Splatstick (the combination of excessive gore and comedy) really peaked with Peter Jackson’s Braindead in 1992, years before he reached mainstream success with The Lord Of The Rings series. That film (as well as Bad Taste, his first film) integrated violence into traditional horror situations with such reckless abandon that the viewer can’t help but laugh at the madness. Even Jackson described the film as ‘A slapstick comedy with blood and guts instead of custard pies.’ Using WETA Workshop’s (who worked on King Kong and The Lord Of The Rings) expertise, Jonathan King’s Black Sheep is a tribute to Jackson’s New Zealand films and tries to exploit the same mixture of humour and extreme violence (with a touch of eco-horror for good measure).
Henry Oldfield (Nathan Meister) returns to the farm where he grew up in an attempt to overcome his fear of sheep, as well as to be bought out of the farm by his brother Angus (Peter Feeney) who has been using the farm for genetic experiments. After two environmentalists attempt to bring back samples as proof of the illegal doings, one is bitten by the mutation and soon the entire farmland is crawling with blood crazed killer sheep. It’s up to Henry, his friend Tucker, and Experience (Danielle Mason, one of the environmentalists) to stop Angus and the array of mutant bloodthirsty livestock.
The plot certainly can support its share of fun, with the echoes of unassuming creatures turning their wraith against man, such as in Alfred Hitchcock’s The Birds (or Night Of The Lepus!), as well as the always amusing visage of people running away from the generally docile title creatures.
Director Jonathan King has definite love for the genre, and the New Zealand scenery on display looks absolutely amazing. The film also builds nicely throughout until things really let loose in the final act. Unfortunately, unlike the best examples of splatstick, you never really end up developing much sympathy for the characters in danger which cuts significantly into any tension being built. To the cast’s credit, they don’t spend their time winking at the camera or taking things less than seriously (even in a scene where Henry smashes a bottle of Mint Sauce over the head of an attacking were-sheep, who recoils like it was hit with holy water), but a little more time on their relationships wouldn’t have gone to waste.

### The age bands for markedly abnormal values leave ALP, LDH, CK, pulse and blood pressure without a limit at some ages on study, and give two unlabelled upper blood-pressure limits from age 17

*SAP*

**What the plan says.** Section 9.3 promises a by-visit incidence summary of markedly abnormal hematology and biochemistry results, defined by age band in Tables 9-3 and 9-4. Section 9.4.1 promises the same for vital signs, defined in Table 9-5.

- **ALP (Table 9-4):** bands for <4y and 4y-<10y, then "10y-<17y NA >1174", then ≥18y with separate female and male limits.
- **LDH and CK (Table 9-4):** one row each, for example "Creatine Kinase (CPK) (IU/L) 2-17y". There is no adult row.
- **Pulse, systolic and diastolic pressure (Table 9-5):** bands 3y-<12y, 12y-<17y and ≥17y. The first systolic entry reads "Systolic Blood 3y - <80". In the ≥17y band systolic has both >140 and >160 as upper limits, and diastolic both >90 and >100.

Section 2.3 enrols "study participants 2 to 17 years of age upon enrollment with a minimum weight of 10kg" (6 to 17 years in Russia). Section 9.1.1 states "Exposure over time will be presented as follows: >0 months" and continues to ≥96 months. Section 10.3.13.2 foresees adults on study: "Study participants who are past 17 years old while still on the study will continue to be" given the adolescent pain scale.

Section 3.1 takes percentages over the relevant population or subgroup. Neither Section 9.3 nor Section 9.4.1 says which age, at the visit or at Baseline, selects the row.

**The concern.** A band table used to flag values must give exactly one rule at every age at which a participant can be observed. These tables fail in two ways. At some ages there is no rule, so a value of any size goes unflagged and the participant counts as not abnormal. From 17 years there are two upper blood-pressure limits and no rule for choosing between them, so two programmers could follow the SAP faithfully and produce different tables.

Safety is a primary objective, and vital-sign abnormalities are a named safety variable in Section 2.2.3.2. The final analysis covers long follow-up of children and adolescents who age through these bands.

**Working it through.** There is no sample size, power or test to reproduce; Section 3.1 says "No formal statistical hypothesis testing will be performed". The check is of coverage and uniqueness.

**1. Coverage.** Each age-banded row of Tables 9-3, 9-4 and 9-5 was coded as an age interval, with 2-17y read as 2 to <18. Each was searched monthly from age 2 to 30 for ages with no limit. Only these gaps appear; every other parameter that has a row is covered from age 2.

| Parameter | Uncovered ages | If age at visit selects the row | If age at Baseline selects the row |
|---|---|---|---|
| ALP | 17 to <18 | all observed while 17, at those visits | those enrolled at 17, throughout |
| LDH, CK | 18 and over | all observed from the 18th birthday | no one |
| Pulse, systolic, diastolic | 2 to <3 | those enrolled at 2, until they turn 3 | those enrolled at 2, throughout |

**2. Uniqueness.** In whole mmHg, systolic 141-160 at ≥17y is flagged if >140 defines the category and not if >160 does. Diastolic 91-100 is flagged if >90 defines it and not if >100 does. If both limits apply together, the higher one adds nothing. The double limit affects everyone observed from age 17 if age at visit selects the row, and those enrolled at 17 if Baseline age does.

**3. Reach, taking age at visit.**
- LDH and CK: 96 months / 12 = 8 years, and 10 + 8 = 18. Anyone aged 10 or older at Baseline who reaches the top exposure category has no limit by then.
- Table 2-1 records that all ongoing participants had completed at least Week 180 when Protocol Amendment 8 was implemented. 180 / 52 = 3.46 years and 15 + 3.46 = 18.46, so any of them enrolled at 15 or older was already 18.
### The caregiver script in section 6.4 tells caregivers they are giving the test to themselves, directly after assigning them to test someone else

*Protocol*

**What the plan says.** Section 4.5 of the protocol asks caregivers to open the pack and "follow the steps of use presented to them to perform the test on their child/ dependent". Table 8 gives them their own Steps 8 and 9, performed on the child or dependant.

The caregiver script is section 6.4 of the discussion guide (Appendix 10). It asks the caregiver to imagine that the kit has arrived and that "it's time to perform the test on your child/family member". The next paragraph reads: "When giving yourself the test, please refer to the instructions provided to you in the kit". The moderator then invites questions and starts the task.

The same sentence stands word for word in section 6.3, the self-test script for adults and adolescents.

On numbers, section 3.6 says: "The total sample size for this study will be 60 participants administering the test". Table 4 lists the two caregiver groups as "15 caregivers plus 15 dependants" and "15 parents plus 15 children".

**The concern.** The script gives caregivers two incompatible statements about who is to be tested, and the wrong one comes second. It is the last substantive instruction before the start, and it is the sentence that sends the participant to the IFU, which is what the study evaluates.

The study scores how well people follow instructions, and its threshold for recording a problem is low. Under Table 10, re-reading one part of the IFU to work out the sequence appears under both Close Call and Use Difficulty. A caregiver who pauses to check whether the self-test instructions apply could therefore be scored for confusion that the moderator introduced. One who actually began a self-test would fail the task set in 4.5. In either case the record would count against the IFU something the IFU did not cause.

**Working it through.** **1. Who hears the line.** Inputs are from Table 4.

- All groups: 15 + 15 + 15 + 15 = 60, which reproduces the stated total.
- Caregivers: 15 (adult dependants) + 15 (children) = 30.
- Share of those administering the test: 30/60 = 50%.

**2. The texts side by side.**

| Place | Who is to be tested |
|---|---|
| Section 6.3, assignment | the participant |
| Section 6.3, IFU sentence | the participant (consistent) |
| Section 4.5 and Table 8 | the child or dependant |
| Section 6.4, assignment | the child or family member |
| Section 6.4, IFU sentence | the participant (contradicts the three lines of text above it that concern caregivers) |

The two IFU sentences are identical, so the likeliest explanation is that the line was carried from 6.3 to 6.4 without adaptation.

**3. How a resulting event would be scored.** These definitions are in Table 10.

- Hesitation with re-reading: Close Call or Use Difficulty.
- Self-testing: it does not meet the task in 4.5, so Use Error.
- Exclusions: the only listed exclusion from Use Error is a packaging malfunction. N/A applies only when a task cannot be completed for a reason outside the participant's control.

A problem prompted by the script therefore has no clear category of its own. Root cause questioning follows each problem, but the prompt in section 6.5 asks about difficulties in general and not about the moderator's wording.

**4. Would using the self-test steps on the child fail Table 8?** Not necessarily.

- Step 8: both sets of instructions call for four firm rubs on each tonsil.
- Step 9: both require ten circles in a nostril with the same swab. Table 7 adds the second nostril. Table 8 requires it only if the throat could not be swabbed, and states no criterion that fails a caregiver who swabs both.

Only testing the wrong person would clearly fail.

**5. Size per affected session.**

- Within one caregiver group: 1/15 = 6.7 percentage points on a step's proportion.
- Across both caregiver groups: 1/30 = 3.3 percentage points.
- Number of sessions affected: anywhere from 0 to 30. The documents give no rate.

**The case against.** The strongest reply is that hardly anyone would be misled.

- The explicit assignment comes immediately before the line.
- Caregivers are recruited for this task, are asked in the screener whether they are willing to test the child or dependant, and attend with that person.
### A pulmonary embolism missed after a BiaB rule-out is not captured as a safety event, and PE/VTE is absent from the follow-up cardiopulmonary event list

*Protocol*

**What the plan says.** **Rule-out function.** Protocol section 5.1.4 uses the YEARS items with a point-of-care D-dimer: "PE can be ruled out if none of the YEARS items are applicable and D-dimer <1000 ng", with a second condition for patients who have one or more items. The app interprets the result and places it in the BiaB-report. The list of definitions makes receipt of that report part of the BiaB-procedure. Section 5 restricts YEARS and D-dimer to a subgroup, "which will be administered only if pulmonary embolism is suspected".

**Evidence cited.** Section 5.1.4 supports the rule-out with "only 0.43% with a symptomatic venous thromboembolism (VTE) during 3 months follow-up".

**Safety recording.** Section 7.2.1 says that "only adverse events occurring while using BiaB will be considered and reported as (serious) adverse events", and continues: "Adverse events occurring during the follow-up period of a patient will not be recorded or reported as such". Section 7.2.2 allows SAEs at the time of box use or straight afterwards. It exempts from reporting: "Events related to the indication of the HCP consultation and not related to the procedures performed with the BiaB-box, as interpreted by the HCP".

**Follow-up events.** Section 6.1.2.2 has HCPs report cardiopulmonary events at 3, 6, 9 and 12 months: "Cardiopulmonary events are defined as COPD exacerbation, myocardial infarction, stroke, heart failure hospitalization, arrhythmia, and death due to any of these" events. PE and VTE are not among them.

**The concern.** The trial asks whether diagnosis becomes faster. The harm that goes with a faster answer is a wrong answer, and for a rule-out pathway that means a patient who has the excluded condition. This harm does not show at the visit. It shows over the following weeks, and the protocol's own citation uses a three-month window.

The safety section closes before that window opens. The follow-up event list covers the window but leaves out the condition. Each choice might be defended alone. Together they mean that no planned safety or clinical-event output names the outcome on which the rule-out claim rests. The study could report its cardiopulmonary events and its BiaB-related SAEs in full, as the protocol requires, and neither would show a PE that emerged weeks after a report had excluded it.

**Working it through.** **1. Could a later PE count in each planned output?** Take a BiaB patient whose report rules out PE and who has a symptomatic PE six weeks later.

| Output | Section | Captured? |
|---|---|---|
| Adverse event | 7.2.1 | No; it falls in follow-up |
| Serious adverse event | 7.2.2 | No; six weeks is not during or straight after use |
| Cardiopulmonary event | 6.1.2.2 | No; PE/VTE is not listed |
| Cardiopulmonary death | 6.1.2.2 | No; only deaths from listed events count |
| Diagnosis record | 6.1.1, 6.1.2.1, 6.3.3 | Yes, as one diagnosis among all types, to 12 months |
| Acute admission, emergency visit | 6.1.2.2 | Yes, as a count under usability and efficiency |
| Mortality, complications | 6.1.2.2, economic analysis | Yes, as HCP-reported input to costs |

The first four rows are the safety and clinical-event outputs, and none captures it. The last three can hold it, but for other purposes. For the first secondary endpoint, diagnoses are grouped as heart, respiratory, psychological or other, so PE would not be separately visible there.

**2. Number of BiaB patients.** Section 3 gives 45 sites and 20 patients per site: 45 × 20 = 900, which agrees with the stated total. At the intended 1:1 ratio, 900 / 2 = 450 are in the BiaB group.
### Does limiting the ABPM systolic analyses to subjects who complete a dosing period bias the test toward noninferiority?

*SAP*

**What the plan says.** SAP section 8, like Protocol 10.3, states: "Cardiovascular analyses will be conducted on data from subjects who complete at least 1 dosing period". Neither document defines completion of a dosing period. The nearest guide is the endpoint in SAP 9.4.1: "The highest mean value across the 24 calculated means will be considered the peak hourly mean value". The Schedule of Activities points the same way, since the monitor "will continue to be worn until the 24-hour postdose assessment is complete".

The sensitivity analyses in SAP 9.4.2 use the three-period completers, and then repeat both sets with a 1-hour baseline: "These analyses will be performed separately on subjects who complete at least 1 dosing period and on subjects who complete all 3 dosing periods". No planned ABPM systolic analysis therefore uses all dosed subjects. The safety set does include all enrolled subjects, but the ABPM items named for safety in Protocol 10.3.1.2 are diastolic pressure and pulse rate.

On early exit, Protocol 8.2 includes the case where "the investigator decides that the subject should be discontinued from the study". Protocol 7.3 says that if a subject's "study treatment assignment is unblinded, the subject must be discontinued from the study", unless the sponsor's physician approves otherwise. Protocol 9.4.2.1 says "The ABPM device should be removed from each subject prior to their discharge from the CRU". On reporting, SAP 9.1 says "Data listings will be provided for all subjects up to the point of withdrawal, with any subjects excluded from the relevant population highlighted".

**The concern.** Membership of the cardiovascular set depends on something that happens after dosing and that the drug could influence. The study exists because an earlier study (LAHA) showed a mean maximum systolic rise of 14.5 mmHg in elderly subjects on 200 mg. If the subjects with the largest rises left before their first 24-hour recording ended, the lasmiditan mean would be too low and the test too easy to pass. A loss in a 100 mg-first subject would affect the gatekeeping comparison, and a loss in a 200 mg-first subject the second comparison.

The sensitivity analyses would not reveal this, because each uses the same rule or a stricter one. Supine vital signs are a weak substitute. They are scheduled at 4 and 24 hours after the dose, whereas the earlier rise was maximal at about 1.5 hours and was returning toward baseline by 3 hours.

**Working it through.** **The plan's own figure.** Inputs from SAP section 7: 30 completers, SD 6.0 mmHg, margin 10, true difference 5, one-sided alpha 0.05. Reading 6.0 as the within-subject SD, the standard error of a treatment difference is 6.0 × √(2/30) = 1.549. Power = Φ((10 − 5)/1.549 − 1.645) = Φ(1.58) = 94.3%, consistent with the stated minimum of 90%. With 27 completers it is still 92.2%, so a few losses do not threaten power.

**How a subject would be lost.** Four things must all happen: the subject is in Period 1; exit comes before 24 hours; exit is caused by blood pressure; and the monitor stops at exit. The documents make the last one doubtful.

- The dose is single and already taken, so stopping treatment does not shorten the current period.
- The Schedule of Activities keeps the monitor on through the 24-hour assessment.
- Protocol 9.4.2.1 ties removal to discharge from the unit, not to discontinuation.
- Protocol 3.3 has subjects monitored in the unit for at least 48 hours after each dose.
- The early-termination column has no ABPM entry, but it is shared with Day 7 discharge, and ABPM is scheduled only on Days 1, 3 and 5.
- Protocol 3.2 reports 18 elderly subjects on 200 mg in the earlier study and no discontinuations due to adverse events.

The effects are the star of the show, and they certainty don’t disappoint. Particularly in a massacre scene where bodies are torn to bits and blood flows in ridiculous amounts. This outrageous violence is where the film comes closest to the mad excess of Jackson’s films. Also impressive is the human/sheep hybrid make-up that’s on display in the later parts of the film, as well as some obvious tributes to An American Werewolf in London.
The film is shown in it’s original 2.35:1 aspect ratio and has a magnificent transfer which highlights the landscapes on display. Extras include a commentary provided by director King and star Meister which provides a little detail on the difficulties and joys of working on the film, though makes the mistake of holding back possibly interesting details in the fear of “spoiling” the film (a pet peeve of mine, as no sensible person would listen to the commentary before seeing the movie). There’s also a wonderful half-hour making of that focuses strongly on the effects work on the film.
Also included are some cut scenes (with commentary), a rather lame blooper reel, a quick gag shot for the DVD, and the film’s trailer.
A cut above most horror comedies, and featuring surprisingly high production values, Black Sheep is worth a rental for a number of inspired scenes. Don’t expect to cower in fear (though you might retch in disgust), but in the end it’s certainly not baaa-ad.